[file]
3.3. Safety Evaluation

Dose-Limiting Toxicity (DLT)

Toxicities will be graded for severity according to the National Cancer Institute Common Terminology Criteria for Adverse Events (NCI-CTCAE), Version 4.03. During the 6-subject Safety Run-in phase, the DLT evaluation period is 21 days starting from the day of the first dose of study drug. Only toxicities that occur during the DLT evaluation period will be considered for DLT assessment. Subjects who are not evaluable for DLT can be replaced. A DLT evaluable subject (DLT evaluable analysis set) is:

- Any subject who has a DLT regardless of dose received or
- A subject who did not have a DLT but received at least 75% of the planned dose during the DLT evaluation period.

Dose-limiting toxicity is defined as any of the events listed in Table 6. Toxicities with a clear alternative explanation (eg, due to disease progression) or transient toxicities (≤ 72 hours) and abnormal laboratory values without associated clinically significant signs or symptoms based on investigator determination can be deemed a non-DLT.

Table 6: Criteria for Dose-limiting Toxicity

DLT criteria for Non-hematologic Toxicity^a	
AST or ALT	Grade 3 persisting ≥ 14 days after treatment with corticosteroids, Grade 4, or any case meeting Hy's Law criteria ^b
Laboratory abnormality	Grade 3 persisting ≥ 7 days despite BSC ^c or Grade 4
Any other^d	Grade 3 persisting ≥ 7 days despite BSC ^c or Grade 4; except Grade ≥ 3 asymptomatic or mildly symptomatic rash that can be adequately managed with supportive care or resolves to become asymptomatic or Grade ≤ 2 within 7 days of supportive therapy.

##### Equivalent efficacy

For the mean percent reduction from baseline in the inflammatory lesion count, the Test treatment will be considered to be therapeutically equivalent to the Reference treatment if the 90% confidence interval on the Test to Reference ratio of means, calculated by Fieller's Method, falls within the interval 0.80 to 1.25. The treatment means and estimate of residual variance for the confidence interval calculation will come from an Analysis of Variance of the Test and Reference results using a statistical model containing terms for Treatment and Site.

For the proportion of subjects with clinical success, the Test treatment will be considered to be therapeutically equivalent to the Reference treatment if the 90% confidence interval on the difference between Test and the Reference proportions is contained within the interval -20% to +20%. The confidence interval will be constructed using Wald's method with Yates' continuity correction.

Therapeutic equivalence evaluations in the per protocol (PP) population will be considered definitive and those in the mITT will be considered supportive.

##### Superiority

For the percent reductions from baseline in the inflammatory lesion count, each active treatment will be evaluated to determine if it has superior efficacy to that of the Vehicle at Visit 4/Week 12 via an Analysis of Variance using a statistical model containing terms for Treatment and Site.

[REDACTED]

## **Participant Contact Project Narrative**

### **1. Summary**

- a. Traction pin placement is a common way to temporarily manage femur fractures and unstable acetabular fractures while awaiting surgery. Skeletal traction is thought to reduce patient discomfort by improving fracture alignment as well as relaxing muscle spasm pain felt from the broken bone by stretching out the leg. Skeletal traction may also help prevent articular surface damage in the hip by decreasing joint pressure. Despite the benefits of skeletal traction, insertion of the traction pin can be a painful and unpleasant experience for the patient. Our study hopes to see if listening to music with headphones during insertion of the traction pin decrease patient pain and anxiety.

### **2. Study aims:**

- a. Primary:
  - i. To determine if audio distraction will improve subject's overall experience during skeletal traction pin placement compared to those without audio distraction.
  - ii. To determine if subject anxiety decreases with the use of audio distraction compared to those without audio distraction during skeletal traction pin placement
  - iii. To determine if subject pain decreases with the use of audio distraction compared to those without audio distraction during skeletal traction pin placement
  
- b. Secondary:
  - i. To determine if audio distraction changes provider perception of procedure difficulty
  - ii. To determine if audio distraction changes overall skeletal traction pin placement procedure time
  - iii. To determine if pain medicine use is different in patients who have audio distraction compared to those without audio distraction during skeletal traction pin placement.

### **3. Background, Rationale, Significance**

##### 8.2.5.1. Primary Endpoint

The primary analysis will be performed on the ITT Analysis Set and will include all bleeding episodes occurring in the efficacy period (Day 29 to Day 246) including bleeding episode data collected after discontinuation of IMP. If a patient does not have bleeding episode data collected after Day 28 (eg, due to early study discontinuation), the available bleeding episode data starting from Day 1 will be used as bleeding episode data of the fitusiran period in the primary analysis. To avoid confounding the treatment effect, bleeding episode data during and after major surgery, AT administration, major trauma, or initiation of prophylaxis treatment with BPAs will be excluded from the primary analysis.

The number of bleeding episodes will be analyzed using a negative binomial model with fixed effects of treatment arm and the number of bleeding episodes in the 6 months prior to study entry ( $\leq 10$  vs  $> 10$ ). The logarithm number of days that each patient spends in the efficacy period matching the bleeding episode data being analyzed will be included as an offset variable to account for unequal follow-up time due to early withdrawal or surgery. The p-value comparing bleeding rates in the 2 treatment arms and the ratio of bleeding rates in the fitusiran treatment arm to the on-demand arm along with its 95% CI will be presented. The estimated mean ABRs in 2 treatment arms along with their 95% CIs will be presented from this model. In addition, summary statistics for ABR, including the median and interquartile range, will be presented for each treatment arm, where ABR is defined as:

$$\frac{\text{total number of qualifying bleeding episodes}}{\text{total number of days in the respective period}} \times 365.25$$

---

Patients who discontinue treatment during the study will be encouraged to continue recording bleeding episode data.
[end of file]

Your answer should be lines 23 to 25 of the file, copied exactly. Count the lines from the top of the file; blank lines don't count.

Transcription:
- a. Primary:
  - i. To determine if audio distraction will improve subject's overall experience during skeletal traction pin placement compared to those without audio distraction.
  - ii. To determine if subject anxiety decreases with the use of audio distraction compared to those without audio distraction during skeletal traction pin placement